“Because I’m up for the challenge, dammit!” But just as Brenda always manages to do when she loses it, she instantly mellows out, like an automatic calm-down checklist clicks into place in her head. I guess she has better control over her emotions than I do. When she’s caught up with herself, she lets out a heavy sigh and finally meets my eyes again. “I think it might be useful for me to disclose something about myself. I’d like to explain why I wanted to help you, and this seems like as good a moment as any. Would that be okay?”
I focus on the tattooed vines weaving up her arm and under the sleeve of her shirt, poking back out again from her neckline. “Yes. I’d like that.”
“We have a similar background, you and me. I grew up in an apartment like yours with a family like yours. My dad was in the military. I was in high school when he came back from Iraq. He was not in good shape. He completely checked out from our family.”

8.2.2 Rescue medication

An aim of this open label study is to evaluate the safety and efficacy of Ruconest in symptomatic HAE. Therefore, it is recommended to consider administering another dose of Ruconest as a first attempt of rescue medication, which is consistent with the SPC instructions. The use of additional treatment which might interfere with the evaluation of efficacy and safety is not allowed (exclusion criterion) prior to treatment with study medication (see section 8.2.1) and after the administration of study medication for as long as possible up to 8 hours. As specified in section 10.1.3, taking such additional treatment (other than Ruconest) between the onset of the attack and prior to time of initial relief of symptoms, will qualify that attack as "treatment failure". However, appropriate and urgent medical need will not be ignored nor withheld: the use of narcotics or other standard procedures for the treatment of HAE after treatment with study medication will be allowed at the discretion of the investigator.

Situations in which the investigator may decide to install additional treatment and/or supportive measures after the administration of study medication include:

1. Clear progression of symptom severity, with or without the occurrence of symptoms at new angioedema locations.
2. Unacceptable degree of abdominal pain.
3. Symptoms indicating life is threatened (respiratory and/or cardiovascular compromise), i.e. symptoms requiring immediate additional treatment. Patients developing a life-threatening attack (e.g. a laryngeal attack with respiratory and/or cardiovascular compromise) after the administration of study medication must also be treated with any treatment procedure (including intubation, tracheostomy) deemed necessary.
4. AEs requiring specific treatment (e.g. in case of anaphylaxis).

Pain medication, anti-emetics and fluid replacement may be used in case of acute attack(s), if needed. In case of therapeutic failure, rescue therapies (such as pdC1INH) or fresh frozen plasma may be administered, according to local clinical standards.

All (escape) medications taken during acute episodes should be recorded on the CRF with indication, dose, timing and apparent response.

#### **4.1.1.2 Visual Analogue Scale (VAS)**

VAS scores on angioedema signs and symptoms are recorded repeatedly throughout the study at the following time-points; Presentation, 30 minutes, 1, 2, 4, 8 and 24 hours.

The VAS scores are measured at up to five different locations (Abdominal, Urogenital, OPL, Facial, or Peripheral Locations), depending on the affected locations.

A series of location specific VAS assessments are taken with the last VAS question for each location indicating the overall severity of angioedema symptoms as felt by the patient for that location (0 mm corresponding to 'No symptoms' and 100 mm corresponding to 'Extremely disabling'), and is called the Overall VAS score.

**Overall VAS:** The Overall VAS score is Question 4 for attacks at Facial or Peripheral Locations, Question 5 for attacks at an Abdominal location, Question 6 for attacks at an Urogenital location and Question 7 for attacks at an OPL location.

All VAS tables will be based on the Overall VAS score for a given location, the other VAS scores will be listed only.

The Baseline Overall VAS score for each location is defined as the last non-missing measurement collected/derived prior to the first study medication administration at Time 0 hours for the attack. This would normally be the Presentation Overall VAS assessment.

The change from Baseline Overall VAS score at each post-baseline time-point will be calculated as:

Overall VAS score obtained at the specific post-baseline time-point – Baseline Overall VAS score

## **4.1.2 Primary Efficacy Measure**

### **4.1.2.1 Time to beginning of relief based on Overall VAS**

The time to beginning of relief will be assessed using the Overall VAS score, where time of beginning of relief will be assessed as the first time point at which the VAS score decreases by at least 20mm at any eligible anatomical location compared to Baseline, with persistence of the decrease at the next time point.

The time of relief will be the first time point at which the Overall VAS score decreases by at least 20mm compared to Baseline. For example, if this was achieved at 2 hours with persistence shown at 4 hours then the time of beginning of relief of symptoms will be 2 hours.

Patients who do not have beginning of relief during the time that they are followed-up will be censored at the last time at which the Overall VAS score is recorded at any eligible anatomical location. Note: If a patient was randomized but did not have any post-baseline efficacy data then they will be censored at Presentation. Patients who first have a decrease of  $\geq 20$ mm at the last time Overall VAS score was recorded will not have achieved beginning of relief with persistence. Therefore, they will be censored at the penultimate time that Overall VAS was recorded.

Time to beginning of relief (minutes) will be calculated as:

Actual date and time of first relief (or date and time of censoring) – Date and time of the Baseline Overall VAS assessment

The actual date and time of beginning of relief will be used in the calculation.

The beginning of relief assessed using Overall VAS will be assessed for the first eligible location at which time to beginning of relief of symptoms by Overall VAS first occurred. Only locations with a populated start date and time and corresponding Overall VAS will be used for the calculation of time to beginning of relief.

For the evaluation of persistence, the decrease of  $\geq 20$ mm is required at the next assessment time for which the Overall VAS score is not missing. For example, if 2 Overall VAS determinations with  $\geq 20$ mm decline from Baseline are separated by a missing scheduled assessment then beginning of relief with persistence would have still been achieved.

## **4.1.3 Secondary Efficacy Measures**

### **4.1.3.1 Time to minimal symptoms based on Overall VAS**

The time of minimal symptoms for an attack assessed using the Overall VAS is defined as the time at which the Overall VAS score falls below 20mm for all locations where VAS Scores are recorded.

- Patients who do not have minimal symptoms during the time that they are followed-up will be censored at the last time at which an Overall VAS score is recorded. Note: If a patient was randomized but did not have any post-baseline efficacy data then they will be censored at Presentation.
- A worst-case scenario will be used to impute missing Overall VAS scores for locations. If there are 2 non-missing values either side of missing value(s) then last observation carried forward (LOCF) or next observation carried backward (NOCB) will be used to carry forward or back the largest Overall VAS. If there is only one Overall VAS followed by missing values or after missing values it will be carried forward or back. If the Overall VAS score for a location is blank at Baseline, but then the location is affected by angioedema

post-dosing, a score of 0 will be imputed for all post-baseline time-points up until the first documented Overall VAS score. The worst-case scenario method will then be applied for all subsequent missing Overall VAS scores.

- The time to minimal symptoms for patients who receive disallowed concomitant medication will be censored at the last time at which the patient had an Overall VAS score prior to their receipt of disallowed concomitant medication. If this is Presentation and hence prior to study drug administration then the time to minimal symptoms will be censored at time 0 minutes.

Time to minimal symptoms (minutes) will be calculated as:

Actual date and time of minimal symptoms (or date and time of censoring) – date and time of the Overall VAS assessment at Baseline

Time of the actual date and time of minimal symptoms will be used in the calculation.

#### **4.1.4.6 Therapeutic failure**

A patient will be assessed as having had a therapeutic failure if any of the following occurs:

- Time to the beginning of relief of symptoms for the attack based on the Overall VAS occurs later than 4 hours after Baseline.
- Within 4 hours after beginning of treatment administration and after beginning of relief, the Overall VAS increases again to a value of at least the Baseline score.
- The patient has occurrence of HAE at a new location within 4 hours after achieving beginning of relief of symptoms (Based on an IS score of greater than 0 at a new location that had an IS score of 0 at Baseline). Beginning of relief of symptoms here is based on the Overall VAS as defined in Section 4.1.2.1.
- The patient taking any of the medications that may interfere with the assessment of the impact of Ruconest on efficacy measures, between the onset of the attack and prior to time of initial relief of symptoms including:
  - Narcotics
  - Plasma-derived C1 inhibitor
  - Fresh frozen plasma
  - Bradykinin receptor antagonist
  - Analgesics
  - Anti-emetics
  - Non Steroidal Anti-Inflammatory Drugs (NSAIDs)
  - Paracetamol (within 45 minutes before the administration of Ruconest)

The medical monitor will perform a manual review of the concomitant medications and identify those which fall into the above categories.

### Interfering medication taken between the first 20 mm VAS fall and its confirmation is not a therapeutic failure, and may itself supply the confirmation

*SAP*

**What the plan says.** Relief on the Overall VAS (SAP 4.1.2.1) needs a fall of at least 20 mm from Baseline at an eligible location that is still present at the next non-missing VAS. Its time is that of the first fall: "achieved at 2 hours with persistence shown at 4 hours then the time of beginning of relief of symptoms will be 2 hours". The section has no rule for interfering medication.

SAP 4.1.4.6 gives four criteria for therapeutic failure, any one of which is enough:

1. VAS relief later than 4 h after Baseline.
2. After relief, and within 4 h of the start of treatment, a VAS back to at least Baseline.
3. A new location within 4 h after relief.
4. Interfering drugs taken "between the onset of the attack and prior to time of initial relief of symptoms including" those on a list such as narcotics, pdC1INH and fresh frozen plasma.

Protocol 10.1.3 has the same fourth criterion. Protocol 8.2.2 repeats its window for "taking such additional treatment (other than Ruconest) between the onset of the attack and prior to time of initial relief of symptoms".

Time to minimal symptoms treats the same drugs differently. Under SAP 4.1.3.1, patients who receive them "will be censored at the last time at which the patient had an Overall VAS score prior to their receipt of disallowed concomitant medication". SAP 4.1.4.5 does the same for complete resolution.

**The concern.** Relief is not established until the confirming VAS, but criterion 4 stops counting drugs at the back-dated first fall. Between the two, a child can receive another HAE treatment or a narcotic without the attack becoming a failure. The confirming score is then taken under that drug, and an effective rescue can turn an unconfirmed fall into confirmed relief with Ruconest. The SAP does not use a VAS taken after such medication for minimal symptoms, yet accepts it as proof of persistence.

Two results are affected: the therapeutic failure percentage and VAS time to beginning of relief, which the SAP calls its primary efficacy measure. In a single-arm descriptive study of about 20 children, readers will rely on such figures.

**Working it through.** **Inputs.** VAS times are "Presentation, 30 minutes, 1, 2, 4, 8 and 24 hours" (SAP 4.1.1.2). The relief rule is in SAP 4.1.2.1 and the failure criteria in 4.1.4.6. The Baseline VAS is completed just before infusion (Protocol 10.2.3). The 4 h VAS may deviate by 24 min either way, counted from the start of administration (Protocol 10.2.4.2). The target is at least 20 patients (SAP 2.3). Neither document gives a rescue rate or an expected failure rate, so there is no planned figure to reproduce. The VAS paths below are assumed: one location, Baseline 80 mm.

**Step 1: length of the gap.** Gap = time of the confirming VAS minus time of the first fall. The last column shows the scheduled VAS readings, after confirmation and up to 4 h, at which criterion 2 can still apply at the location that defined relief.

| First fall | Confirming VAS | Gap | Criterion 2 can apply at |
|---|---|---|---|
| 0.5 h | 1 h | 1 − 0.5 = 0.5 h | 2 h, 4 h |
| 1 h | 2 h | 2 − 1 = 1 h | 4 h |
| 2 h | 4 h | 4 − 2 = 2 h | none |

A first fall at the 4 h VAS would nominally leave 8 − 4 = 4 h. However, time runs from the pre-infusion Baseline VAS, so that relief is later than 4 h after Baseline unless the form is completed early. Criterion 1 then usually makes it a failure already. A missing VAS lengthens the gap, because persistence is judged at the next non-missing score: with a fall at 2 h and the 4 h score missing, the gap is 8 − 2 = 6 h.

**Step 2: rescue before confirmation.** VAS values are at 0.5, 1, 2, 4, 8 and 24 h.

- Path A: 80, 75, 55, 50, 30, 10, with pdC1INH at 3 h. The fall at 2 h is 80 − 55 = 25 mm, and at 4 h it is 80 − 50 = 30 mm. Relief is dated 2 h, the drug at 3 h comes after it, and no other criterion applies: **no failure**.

“I know the feeling.”
“I know you do.”
“Did he get better?”
“No. He killed himself.”
She looks at me then gently presses her fingers to my wrist. “I’m not saying that is the end result for everybody, Morgan. It most definitely is not. Please don’t worry about this with your own father. You can find comfort in knowing he has chosen to get help.” She sighs. “I wish my dad had done the same. Because what he did hurt me deeply. I blamed myself somehow, thinking I should’ve known he would do it. Thinking I should’ve been able to stop him. The guilt haunted me. I wanted to talk to someone. I asked my mom if we could look into therapy. It took a lot for me to ask for that kind of help. I was embarrassed. None of my friends had therapists that I knew of. And my mom acted like I should just find a way to get through it.” Brenda looks at me, truthful and trusting. “It was like she didn’t hear me.”